The survey also describes the mirror bar: “… a classic example of an Art Deco interior. It has a black marble floor, stepped mirrored walls, and a black ceiling with gold circular coves with indirect lighting. It has 2 polygonal engaged columns. Fluted cream colored paneling below bar with brass bar rail, mirror-clad shelves.”

And, I can attest, there used to be peephole behind the bar from which one could observe staff and customers unnoticed. Staff now say it’s gone, but that’s too bad, as it seemed such an intriguing part of the pre-war era.

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The Commodore played a part in St. Paul’s notorious gangster era as well. In May 1933, Ma Barker moved into apartments 215 to 221, according to Paul Maccabee in John Dillinger Slept Here. She used an alias, Mrs. A. B. Gardner, and her son Fred joined her as Fred E. Gardner, while they stashed Helen Ferguson, “swindler” Earl Christman’s girl friend, upstairs in apartment 404. Ma Barker’s first and only meeting with Fred’s new girlfriend Paula Harmon took place at the Commodore. And Maccabee quotes Bill Greer, a veteran St. Paul crime reporter, as having said Al Capone stayed there: “Capone, when he came to town the two times that he did, [stayed] in the Commodore Hotel (incognito, of course).”

Despite such claims to fame, the Commodore is perhaps most renowned in local lore for the famous 1978 explosions that nearly ruined it. The mirror bar, fortuitously, was unscathed, though all 700 windows in the building were shattered. As Jasmina Wellinghoff recounts in her 1982 story, local architect Thomas Blanck, whose office was in the building, was the first person to notice the gas leak. He alerted the front desk and started evacuating residents when the first blast hit, followed by another, even stronger explosion. The explosions caused 71 people to be hospitalized and the fire chief was injured in the second blast. According to Wellinghoff, “there was a huge hole in the north side wall where the kitchens had been, and a neighbor from across the street came home that night to find his house twisted on its foundation.”

The Commodore’s owner at the time was Thomond O’Brien, who had added a squash club to the building in 1976. He and others later successfully sued the city of St. Paul and Northern States Power Company, claiming the hotel’s equipment had not been adequately inspected. Eventually, O’Brien decided to convert the hotel to quality condominiums, and when he did that he moved the main building entrance to the north side, where it is today.

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Wellinghoff’s story recounts memorable people who were part of the Commodore in this later era, like Ralph Setley, the “venerable Commodore bartender who became as much a part of the hotel as the hotel was a part of St. Paul’s Hill District,” and Isabella Capser, who moved into the hotel after living across the street from it for most of her life and remembered the roof garden restaurant far more fondly than Scott Fitzgerald, whom she recalled as “just an eccentric.” There was also manager/con artist Brad Duvall under O’Brien’s tenure, who one night hired a truck, emptied the lobby of furniture, took the silver and around $100,000 in cash and disappeared with his girlfriend. He was later arrested, but by then had spent all the money.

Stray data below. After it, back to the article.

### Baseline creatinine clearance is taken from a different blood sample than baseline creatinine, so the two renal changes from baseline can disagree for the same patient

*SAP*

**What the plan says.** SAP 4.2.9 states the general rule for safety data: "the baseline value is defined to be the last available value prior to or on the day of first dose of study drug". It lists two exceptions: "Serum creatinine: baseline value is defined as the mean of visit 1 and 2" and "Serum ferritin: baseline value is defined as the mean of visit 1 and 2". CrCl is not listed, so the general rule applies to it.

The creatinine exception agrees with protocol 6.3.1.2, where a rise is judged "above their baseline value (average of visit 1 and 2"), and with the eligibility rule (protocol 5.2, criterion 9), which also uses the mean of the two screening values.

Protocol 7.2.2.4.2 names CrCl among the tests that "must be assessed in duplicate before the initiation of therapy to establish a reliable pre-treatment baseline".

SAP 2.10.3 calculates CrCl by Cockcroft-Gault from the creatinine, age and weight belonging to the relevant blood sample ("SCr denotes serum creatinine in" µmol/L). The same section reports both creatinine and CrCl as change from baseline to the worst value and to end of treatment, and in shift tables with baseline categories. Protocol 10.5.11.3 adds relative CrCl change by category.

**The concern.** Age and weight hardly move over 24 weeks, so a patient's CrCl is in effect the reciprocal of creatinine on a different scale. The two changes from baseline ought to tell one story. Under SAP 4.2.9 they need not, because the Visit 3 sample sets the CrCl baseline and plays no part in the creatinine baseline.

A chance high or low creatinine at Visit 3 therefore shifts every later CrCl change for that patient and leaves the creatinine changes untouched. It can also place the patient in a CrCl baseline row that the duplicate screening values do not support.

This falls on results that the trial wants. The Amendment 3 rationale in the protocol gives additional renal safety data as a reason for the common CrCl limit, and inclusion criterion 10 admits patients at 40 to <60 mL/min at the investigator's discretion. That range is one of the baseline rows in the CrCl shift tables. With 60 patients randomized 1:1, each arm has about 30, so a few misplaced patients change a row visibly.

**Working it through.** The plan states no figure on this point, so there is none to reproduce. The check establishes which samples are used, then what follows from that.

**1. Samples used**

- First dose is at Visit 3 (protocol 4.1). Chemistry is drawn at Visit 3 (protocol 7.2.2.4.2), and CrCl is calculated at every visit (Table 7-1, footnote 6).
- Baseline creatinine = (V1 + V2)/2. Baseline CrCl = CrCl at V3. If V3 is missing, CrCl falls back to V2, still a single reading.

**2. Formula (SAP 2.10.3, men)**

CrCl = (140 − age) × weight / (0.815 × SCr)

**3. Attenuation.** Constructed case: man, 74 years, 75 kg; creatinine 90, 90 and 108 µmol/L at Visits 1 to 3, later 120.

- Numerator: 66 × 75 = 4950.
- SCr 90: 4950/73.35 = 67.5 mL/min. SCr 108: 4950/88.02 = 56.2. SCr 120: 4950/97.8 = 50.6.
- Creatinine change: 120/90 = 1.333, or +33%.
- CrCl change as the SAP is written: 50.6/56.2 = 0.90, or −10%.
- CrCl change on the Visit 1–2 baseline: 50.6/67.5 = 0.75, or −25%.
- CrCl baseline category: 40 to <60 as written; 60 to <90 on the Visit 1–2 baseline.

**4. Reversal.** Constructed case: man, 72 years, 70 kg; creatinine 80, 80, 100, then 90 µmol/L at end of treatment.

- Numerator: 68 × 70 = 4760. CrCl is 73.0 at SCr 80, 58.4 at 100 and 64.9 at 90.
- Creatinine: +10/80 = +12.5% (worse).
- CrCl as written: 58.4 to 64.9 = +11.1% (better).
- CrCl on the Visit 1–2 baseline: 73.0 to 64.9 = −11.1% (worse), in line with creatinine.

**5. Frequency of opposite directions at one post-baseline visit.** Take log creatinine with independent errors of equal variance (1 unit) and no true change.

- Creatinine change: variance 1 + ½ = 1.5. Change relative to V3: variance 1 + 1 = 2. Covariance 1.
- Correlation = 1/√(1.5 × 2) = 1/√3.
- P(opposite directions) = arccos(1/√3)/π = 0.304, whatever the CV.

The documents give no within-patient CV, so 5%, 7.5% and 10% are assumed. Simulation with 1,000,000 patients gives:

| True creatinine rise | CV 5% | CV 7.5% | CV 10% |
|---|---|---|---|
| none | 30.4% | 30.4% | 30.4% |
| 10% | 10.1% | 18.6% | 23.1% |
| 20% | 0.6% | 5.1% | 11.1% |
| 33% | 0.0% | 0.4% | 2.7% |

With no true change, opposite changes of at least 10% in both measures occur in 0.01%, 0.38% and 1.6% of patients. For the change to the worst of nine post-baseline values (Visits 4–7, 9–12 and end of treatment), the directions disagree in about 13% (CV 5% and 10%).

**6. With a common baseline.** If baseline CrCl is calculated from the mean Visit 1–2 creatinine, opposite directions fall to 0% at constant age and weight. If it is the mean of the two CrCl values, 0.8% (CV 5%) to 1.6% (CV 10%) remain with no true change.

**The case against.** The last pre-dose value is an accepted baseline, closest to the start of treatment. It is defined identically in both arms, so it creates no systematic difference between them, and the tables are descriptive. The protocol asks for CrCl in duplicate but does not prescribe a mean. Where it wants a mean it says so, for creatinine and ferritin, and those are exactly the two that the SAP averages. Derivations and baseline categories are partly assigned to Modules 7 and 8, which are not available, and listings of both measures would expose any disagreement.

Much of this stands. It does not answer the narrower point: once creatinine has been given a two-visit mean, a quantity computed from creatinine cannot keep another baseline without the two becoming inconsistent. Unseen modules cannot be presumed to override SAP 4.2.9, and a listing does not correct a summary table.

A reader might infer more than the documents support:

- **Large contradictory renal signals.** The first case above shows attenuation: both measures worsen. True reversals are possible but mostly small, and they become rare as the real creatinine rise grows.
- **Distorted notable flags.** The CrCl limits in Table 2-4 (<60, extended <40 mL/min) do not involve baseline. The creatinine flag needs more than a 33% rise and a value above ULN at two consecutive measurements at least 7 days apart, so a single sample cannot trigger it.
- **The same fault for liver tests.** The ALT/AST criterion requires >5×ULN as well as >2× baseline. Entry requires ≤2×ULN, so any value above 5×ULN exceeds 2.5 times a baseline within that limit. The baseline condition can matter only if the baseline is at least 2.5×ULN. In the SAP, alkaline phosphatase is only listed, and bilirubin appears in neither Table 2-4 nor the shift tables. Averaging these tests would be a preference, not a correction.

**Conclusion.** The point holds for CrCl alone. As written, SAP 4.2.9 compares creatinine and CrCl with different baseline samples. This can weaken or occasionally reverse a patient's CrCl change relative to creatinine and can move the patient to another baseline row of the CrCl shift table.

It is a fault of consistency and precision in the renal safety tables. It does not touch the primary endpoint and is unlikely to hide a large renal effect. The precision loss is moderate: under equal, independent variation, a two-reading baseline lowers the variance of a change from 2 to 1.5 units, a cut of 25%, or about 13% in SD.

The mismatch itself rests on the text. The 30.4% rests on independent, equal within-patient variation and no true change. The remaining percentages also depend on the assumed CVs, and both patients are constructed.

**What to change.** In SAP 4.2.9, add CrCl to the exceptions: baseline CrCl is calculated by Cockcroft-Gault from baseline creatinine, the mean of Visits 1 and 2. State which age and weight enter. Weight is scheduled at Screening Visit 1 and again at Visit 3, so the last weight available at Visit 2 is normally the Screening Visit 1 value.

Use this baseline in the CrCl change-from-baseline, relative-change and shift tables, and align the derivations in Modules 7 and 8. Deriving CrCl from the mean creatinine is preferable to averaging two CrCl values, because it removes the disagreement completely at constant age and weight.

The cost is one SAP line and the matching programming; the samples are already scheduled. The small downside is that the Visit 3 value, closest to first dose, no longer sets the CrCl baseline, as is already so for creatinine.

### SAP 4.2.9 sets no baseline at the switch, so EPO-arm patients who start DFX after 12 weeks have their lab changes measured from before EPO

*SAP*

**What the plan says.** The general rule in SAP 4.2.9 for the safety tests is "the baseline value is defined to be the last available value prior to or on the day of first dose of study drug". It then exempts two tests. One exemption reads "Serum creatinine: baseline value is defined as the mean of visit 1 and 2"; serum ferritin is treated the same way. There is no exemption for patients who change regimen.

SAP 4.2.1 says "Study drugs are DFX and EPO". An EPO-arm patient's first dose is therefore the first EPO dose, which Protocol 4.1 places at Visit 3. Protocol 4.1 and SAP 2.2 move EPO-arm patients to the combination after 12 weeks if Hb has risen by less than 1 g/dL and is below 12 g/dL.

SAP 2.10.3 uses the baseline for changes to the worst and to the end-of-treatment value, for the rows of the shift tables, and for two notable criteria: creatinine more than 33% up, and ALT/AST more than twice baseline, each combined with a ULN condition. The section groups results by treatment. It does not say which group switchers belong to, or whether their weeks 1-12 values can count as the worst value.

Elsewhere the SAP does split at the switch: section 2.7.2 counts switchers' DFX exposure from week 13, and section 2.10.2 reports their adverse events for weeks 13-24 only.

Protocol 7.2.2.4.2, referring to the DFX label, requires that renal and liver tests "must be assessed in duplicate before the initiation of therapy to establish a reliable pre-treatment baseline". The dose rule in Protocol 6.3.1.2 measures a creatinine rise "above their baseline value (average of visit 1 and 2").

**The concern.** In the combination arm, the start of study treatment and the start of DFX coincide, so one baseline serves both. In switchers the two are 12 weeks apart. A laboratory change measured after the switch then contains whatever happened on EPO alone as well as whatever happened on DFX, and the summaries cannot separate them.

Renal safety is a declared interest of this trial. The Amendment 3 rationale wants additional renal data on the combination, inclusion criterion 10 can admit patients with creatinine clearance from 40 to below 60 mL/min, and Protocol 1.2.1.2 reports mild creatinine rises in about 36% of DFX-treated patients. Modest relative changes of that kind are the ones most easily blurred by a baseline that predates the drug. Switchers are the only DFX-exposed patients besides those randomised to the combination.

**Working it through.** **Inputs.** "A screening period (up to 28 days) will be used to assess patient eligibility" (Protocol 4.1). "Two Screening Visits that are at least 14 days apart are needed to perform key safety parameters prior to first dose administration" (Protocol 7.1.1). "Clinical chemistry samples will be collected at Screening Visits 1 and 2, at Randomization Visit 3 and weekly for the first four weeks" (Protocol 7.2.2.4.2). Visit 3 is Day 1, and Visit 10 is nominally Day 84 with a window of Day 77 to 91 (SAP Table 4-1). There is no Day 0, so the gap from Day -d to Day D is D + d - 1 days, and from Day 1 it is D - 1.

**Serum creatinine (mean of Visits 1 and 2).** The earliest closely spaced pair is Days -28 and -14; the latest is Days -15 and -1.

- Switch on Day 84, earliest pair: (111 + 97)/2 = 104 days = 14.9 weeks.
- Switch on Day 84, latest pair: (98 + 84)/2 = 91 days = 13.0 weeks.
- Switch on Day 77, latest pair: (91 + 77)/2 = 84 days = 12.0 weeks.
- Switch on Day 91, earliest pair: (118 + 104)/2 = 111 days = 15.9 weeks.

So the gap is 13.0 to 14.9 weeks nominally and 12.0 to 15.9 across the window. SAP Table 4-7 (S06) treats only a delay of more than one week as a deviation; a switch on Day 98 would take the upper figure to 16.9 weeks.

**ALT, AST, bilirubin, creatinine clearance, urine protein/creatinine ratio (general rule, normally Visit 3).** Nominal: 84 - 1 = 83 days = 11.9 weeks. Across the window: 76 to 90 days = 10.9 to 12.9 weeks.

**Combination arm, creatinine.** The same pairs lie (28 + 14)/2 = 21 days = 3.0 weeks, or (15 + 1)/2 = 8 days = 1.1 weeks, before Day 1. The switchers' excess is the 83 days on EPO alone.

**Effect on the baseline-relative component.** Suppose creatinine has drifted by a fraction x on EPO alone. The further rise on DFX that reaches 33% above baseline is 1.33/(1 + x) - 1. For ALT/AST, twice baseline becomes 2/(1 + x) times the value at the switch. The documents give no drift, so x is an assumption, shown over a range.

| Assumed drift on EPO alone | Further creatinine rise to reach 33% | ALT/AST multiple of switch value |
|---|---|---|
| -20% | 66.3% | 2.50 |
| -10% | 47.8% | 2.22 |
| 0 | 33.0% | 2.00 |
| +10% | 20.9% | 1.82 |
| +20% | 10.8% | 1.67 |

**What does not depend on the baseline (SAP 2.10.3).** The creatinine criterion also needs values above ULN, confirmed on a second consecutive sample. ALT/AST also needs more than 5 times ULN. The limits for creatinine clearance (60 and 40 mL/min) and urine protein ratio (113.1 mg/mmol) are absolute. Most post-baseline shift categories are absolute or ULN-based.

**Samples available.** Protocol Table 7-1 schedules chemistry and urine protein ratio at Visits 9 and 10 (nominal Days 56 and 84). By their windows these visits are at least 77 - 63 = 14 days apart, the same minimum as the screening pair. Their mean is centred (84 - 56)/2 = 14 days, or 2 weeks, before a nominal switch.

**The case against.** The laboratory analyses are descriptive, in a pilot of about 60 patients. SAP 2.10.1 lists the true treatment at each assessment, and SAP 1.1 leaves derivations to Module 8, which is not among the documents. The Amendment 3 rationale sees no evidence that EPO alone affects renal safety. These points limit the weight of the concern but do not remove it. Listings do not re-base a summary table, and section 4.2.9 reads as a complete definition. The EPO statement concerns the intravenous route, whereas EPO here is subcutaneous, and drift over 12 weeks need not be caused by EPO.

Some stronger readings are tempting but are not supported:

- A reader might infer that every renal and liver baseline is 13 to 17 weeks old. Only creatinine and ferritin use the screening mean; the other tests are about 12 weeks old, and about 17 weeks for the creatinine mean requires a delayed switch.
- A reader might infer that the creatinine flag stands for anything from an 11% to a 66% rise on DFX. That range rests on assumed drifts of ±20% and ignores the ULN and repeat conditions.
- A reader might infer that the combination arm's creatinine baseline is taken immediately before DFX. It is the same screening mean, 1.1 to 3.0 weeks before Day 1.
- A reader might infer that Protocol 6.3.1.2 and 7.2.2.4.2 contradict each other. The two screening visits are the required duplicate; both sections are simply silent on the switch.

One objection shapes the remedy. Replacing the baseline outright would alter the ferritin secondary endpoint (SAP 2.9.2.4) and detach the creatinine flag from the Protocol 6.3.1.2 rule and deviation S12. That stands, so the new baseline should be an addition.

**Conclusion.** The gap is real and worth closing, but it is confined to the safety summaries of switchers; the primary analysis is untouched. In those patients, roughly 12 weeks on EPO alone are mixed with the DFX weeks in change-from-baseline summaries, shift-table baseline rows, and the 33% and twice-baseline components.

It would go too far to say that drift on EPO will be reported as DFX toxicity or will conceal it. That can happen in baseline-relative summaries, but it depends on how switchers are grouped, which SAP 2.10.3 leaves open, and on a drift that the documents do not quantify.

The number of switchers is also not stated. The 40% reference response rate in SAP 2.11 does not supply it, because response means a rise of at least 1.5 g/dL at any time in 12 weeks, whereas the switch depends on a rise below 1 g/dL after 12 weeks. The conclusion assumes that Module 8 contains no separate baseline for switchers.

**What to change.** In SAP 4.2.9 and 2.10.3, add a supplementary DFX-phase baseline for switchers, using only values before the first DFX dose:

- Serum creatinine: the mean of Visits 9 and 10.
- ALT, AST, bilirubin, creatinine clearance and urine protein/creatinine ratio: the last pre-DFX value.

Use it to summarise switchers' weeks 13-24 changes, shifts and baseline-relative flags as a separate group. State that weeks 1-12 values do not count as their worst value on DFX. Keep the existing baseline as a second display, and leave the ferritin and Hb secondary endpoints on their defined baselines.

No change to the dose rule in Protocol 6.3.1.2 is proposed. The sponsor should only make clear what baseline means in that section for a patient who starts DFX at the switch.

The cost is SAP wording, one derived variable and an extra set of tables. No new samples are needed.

Wellinghoff also recounts the hotel’s decline along with the neighborhood’s in the postwar era when so many people moved to the suburbs. The hotel, however, “managed to hold its own,” she says, “recruiting residents from the ranks of the old well-to-do neighbors and living on its reputation.” Some credit for its survival goes to Yale Johnson, who purchased it in 1947, and was experienced in running hotels as well as being a good businessman. Later, the urban renewal movement in the 1970s helped the old hotel survive.

Currently the Commodore remains as condominiums and a few offices, while the first-floor area houses the popular Commodore Bar and Restaurant, once again open to the public.

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April 2012, revised November 2016 and September 2018

3 thoughts on “The Commodore: Former hotel and hotspot rose like a phoenix from 1978 explosions

  1. Ok, so why did the Fitzgeralds keep getting kicked out of their residences, other than for “letting the pipes freeze”? Inquiring minds want to know. 🙂

    Like

  2. Interesting and intriguing history of a classic St. Paul hotel. It is wonderful to see that the hotel has been repurposed. I love the architecture of the Art Deco age. So many treasures have been destroyed, but this building still serves as a reminder of that memorable time in America. Lisa, thank you for another great article on the architecture and history of St. Paul.

    Like